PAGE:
The Massachusetts state constitution contains stronger and older protections against surveillance than the federal constitution does. Here is the language of Article Fourteen:
Every subject has a right to be secure from all unreasonable searches, and seizures, of his person, his houses, his papers, and all his possessions. All warrants, therefore, are contrary to this right, if the cause or foundation of them be not previously supported by oath or affirmation; and if the order in the warrant to a civil officer, to make search in suspected places, or to arrest one or more suspected persons, or to seize their property, be not accompanied with a special designation of the persons or objects of search, arrest, or seizure: and no warrant ought to be issued but in cases, and with the formalities prescribed by the laws.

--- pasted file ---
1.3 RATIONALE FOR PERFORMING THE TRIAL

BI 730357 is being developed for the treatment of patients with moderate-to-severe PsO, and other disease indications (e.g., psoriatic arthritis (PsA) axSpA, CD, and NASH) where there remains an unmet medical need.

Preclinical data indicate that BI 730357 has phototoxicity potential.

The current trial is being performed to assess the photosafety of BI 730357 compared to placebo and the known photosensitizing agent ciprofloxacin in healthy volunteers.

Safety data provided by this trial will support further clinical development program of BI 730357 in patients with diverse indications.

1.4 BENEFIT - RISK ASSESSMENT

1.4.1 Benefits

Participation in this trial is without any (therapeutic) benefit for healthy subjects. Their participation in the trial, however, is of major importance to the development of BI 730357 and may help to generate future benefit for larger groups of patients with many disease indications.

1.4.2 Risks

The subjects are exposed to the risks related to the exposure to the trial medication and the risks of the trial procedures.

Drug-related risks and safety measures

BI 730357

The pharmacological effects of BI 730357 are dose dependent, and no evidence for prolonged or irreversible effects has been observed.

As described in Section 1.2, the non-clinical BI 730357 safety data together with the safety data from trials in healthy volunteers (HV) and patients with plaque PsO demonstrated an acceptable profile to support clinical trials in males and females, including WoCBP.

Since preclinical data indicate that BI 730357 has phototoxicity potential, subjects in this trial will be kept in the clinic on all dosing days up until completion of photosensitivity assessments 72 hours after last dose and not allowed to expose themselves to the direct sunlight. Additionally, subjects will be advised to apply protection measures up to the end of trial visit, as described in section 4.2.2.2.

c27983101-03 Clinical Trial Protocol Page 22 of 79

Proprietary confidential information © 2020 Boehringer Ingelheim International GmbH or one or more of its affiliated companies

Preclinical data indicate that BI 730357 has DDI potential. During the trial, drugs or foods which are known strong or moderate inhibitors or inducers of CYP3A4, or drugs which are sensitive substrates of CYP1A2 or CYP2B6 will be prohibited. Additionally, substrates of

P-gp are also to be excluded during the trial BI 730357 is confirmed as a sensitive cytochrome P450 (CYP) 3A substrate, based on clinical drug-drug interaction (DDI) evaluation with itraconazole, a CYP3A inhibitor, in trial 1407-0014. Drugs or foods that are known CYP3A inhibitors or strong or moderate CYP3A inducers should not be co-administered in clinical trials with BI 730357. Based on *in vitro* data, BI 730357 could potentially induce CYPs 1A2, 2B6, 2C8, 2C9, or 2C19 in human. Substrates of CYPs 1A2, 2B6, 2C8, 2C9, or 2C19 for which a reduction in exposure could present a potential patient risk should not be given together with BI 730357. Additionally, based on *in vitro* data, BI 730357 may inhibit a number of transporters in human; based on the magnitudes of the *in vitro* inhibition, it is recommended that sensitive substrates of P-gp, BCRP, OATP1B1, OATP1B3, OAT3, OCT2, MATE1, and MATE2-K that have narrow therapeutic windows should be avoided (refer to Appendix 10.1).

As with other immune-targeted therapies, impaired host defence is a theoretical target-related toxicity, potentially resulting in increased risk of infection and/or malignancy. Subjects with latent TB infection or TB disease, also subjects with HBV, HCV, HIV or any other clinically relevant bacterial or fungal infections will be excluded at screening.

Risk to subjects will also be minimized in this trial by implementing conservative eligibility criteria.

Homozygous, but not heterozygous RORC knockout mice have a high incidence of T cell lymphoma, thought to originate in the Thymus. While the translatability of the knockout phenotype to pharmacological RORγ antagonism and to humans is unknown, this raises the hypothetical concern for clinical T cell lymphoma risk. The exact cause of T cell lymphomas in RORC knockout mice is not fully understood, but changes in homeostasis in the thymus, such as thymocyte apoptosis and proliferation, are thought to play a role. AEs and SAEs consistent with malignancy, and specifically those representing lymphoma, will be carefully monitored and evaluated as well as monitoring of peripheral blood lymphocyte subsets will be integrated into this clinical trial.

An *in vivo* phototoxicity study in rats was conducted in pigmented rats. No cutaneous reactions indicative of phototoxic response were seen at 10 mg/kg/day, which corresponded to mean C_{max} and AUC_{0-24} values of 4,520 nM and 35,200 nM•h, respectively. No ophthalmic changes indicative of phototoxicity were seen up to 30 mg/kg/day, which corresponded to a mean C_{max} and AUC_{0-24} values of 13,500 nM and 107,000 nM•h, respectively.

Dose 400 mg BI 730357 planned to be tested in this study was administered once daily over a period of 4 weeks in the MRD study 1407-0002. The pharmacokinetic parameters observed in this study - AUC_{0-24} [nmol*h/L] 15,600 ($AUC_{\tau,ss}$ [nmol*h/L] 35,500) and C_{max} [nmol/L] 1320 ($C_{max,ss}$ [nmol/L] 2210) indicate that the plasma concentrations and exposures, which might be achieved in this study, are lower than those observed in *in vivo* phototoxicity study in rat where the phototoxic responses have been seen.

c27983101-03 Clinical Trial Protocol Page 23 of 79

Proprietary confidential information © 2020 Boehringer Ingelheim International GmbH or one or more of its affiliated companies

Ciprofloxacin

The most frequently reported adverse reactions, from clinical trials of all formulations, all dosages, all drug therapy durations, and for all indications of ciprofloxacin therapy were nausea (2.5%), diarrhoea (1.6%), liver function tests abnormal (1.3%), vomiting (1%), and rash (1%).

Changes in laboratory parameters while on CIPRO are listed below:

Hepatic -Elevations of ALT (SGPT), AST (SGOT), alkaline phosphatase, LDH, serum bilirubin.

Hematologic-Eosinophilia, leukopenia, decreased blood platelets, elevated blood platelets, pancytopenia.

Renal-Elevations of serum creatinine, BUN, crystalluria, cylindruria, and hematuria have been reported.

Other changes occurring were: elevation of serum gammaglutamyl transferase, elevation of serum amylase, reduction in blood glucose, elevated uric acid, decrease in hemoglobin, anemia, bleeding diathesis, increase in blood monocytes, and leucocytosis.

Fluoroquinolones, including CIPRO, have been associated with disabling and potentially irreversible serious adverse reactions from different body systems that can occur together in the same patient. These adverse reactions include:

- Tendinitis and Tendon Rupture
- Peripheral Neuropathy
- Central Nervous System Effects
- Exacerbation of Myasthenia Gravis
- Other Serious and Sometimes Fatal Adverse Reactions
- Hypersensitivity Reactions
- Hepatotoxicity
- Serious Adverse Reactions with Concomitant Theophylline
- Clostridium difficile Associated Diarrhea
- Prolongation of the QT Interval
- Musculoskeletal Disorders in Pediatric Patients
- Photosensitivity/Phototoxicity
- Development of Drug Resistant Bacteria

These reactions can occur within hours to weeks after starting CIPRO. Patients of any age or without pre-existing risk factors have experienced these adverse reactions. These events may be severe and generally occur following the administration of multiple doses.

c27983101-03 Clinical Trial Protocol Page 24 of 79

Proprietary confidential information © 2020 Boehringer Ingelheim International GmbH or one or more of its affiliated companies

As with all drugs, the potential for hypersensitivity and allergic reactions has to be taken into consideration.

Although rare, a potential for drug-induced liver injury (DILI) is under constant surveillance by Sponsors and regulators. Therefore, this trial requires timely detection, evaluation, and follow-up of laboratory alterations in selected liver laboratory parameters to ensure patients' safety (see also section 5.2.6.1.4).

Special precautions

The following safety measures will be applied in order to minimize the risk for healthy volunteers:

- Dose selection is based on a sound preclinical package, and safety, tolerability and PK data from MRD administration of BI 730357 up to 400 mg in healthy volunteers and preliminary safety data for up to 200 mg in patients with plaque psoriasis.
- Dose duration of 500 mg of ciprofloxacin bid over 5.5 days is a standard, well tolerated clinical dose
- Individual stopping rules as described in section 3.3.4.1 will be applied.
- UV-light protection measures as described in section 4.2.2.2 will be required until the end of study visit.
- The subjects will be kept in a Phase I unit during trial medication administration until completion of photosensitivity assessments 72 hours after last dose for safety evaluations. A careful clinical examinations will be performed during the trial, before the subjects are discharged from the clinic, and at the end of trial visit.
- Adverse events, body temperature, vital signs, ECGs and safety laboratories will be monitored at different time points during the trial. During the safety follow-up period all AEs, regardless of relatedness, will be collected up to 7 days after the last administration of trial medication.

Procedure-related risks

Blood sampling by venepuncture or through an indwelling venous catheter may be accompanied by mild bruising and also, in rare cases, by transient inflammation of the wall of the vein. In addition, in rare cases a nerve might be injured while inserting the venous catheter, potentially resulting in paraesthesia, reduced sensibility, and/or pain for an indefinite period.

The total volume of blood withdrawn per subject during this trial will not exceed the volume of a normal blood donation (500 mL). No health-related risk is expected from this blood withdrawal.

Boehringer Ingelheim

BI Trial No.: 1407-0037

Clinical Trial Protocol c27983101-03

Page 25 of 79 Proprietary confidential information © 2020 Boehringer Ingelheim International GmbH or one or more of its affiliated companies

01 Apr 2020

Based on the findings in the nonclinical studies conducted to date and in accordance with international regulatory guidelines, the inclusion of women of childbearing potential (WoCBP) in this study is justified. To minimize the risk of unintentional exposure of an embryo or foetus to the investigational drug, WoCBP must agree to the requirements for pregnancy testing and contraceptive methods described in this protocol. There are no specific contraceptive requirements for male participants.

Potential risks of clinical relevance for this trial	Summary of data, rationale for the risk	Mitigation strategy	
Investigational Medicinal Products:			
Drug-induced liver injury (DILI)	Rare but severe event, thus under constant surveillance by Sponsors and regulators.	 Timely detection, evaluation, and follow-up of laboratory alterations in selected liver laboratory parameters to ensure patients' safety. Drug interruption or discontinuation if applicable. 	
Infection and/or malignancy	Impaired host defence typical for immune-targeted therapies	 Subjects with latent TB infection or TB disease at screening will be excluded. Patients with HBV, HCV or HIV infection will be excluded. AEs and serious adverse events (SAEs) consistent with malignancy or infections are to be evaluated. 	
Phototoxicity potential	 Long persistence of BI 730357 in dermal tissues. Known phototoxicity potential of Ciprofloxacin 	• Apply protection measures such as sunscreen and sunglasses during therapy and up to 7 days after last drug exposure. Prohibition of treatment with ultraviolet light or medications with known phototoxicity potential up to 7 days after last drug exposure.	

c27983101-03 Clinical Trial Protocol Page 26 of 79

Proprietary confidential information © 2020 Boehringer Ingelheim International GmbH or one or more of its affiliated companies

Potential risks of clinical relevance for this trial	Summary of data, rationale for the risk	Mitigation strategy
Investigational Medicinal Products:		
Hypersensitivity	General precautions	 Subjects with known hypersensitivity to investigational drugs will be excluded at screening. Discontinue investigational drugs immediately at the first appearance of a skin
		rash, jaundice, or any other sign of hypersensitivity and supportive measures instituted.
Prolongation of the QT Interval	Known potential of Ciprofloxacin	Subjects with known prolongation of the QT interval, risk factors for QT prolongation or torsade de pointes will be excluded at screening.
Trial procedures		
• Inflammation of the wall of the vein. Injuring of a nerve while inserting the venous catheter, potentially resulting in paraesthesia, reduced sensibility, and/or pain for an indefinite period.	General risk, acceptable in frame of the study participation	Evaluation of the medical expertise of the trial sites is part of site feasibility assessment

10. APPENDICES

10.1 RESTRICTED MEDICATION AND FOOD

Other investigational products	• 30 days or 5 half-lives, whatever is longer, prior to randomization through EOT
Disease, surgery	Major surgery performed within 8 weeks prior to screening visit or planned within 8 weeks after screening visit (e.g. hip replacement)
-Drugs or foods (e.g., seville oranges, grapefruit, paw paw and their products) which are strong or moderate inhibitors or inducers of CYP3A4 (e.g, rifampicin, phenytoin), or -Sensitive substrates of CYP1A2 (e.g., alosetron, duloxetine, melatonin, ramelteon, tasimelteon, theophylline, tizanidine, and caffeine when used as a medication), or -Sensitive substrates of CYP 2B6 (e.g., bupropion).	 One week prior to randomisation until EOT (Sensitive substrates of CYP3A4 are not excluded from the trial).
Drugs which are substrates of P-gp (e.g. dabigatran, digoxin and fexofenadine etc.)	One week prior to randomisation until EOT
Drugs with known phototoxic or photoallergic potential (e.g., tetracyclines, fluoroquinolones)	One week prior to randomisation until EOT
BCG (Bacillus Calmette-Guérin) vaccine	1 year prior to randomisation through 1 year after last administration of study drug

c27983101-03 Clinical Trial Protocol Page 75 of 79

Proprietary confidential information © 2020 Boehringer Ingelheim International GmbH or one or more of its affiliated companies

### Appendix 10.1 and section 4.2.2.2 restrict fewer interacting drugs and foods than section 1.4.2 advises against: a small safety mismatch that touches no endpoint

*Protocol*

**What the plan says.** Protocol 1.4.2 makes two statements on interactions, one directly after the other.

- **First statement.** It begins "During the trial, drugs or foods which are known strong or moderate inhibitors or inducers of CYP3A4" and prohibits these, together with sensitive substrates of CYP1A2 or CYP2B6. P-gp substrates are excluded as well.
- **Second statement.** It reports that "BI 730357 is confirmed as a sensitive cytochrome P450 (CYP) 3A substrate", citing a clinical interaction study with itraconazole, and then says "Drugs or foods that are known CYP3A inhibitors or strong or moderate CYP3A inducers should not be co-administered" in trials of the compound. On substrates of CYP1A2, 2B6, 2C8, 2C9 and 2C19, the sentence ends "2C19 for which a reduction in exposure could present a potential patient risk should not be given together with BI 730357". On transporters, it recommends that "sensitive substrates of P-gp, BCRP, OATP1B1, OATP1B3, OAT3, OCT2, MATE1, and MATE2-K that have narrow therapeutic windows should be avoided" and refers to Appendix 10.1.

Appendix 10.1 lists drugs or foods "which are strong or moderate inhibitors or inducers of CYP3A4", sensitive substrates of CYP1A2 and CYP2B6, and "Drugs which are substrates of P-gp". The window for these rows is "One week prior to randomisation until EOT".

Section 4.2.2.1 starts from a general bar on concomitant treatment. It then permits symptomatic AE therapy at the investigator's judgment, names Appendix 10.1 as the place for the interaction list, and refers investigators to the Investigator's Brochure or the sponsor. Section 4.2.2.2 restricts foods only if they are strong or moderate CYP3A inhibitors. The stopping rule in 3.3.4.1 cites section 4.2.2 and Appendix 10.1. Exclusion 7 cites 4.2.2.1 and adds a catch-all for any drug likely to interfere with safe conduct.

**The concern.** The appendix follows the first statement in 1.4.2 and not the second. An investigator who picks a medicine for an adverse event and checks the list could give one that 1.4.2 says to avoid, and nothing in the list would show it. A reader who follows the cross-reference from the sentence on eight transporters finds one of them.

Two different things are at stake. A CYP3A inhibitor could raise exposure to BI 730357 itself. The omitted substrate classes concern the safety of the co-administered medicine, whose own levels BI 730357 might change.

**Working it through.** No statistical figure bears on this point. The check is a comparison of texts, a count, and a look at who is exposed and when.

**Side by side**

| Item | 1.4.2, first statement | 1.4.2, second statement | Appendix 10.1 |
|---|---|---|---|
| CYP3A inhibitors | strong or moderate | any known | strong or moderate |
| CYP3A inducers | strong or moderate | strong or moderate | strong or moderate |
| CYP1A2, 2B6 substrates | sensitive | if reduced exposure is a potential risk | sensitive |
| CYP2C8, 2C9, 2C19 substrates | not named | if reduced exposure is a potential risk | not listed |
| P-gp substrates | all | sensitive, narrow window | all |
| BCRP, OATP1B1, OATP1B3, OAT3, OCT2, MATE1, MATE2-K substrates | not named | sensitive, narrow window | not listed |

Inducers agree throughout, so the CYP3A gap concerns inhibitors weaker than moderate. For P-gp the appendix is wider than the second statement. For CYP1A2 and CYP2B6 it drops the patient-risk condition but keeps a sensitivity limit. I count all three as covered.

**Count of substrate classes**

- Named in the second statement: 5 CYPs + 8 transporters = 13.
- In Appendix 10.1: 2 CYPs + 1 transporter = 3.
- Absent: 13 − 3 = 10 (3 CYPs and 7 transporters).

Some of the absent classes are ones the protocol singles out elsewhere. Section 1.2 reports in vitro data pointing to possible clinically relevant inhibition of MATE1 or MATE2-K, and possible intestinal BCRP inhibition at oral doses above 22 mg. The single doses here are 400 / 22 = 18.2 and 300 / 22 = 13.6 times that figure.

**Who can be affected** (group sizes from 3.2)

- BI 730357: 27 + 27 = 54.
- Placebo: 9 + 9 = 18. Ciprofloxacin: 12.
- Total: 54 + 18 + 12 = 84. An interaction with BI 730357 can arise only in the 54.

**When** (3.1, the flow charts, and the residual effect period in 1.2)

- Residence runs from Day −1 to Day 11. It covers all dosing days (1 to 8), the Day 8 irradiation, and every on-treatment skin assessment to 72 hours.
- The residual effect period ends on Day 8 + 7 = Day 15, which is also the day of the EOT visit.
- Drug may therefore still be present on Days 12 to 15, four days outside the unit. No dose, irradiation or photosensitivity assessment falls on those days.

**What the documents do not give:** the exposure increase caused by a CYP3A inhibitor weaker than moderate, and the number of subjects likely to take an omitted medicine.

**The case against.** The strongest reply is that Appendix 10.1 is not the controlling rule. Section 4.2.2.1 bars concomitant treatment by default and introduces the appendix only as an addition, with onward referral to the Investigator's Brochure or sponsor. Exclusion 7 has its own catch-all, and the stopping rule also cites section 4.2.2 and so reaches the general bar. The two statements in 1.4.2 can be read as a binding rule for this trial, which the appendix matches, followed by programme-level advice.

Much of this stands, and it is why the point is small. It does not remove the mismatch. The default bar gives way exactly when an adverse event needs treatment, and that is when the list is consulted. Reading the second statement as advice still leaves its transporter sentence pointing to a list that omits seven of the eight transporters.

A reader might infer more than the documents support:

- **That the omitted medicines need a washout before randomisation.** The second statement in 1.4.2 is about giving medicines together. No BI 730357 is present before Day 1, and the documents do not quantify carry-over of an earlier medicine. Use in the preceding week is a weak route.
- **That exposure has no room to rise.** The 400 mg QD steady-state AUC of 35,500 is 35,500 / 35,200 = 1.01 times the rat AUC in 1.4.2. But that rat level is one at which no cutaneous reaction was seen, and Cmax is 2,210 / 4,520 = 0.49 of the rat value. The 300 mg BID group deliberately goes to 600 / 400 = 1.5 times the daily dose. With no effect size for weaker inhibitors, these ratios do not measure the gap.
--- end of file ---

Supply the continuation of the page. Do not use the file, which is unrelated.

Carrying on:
2 thoughts on “Article XIV”
Yes. Article XIV predates the US constitution, and was constructed under certain British assumptions of law, among which were that Massachusetts residents were subjects rather than citizens. The best translation into modern legal language, however, would be “resident”, because “subject” did not exclude what we would term noncitizens.